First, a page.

While we all wear clothes manufactured in factories and mills, we rarely see the inside of these industrial spaces. Having trained as an architect and self-taught in photography, Chris Payne has gone on to explore the textile industry in America. Although Chris’s photographs have a relation to architectural drawings, with each image meticulously capturing mechanical processes and details, they are also painterly in the way that movement and colour play key roles. Chris tells Selvedge’s Grace Warde-Aldam a little bit about these secret textile worlds.
GW:What led you to the textile industry? CP: When I discovered an old yarn mill in 2010, tucked away in a sleepy hamlet in Maine, I had no idea it would turn into a long-term project. I returned to the mill several times, and from conversations with employees, learned of other textile factories in the northeast. Since then I have gained access to an industry that symbolises, more than any other, the decline of traditional manufacturing in the United States. Several decades of overseas competition, unequal trade policies, and a flood of cheap imports have decimated American textile mills.
GW:What is your approach? CP: The challenge of this project is to find those moments in the choreography of production that are both beautiful and informative, and worthy of a picture that will hold an outsider’s interest. I seek the intersection where art meets documentation, where the mechanical process of making a sweater becomes something poetic. More than anything, I want my work to convey the value of manufacturing and craftsmanship.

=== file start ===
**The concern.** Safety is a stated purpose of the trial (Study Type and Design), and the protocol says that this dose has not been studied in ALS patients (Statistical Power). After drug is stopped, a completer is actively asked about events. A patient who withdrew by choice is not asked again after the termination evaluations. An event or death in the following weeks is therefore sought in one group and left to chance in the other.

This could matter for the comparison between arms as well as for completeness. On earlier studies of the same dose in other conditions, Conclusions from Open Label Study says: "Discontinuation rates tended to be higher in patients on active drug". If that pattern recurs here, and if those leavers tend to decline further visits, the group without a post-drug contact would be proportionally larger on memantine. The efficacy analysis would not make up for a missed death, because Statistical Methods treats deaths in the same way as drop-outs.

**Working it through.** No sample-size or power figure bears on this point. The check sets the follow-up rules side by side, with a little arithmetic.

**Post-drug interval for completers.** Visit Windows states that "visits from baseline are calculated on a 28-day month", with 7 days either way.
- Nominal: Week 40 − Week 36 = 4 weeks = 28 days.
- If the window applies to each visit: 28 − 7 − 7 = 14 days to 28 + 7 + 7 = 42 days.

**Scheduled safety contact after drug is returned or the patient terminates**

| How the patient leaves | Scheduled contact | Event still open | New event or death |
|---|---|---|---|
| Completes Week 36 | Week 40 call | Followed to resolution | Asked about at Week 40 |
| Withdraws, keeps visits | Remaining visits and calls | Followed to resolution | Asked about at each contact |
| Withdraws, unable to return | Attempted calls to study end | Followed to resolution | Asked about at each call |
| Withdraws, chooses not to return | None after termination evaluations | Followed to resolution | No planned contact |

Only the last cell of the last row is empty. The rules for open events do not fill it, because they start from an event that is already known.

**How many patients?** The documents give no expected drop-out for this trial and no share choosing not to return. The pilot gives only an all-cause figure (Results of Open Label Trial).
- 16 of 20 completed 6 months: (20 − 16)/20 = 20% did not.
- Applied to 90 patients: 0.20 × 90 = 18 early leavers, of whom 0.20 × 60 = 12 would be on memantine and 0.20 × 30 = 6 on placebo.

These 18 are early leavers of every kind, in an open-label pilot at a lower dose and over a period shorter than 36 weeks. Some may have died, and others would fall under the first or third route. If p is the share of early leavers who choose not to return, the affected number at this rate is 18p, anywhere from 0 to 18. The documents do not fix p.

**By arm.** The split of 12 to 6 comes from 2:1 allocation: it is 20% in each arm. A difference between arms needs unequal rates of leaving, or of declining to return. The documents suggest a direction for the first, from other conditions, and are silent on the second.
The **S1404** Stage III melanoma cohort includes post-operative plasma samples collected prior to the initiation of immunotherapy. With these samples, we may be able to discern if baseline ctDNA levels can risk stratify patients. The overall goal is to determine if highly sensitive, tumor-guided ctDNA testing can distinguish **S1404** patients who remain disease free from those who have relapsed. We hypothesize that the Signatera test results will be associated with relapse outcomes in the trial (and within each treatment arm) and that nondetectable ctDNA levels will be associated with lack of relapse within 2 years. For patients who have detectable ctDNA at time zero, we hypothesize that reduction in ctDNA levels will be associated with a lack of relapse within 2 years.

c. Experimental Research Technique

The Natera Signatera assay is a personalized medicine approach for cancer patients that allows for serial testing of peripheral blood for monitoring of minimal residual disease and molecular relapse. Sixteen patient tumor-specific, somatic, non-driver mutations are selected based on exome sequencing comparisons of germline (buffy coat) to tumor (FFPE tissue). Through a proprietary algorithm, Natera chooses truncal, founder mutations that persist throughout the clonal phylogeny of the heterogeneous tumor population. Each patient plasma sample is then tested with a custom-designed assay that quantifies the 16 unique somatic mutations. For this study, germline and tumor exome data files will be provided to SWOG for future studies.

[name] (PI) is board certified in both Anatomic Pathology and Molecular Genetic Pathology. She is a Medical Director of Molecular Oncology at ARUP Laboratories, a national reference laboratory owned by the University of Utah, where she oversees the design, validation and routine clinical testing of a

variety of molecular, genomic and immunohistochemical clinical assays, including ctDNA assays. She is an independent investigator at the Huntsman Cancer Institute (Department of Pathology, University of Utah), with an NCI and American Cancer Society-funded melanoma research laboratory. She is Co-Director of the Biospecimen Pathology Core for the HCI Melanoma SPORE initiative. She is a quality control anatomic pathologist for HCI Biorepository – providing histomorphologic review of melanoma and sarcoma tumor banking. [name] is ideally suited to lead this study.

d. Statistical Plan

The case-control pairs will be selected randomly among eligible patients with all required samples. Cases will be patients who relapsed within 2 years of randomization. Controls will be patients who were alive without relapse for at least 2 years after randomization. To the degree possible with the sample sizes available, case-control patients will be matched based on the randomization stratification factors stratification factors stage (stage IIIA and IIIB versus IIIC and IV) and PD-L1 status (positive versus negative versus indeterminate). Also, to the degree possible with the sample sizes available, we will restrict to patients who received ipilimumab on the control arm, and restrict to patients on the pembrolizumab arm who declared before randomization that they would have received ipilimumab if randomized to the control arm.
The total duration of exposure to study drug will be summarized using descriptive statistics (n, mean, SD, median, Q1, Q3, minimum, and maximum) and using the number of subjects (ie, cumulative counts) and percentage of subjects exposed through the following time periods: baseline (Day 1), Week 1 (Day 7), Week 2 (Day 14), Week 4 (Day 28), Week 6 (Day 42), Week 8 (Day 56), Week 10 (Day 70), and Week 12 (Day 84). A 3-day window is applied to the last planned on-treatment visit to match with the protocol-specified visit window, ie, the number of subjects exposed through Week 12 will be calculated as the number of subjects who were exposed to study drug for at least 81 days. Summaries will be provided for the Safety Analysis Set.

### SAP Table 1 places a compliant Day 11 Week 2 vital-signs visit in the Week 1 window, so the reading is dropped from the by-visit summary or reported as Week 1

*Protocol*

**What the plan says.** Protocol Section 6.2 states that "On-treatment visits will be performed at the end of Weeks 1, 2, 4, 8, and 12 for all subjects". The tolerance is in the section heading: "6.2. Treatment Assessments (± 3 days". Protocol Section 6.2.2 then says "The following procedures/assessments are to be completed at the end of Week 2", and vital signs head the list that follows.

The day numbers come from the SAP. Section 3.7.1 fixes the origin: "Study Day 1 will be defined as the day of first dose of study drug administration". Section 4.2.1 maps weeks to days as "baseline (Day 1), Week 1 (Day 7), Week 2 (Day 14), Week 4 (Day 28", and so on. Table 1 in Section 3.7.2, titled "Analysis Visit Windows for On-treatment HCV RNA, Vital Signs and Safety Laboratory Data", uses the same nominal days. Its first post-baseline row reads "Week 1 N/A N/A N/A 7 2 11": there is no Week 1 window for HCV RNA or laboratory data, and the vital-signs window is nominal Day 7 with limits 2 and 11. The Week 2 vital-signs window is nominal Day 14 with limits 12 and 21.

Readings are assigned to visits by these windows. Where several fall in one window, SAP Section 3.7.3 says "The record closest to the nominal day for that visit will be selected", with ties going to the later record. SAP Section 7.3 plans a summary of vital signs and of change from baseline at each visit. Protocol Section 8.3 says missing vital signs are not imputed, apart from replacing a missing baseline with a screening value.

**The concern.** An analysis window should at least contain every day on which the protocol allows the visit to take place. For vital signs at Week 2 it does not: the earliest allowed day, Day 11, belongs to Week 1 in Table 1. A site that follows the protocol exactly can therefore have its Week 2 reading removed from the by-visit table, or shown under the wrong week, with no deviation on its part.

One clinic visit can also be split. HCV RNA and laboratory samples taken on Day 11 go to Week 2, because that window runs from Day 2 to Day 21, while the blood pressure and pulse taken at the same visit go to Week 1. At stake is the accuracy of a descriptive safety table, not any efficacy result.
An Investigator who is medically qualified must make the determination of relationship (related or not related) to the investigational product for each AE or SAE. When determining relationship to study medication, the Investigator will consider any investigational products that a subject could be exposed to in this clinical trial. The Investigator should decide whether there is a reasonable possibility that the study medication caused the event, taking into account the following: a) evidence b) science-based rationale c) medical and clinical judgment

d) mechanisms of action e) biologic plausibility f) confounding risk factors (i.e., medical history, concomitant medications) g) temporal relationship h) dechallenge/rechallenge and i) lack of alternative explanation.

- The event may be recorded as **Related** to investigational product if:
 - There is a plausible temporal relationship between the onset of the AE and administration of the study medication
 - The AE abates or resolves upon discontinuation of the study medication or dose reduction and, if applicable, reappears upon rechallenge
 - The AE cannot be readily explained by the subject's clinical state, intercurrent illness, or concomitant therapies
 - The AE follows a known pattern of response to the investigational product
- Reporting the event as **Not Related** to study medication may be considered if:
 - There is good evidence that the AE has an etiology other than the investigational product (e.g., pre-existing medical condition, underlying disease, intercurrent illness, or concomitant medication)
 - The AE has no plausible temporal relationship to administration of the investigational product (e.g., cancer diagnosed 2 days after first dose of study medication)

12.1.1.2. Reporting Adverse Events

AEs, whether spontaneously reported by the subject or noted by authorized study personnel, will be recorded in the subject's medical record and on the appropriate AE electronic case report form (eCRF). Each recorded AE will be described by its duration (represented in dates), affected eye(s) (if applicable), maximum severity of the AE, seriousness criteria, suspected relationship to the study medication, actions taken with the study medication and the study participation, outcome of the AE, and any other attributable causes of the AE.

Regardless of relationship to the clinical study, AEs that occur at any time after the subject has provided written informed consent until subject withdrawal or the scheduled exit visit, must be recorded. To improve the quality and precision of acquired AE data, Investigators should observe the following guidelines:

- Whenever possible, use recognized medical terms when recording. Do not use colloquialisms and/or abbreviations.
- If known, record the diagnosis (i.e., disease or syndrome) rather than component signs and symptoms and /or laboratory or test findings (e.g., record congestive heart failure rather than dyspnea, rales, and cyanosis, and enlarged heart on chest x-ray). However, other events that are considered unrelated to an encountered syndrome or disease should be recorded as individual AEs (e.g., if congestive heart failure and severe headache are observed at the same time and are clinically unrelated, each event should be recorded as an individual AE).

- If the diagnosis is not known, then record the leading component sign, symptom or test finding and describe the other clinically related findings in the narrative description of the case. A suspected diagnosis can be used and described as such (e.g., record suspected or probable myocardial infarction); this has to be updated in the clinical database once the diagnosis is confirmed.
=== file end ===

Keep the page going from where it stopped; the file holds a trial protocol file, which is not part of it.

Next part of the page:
Since beginning this project I have developed a greater appreciation for how clothing is made, especially the various machines and mechanical processes of weaving and knitting, and all the intermediary steps that transform raw materials into a finished fabric. It’s like architecture and construction on a smaller scale. I’ll never look at denim the same way!
Today, most people assume this industry has vanished yet it survives, albeit on a much smaller scale, and (for the most part) out of public view. The jobs in apparel may be gone, but the modern definition of textiles is broad and encompasses much more than clothing. With last year’s presidential election, the debate over the importance of manufacturing has once again become a charged political topic. Yet few people nowadays have ever been inside a factory and have little idea what manufacturing really means. My photographs offer a view into this world, showing how one industry has evolved and transformed, and what its future may hold.
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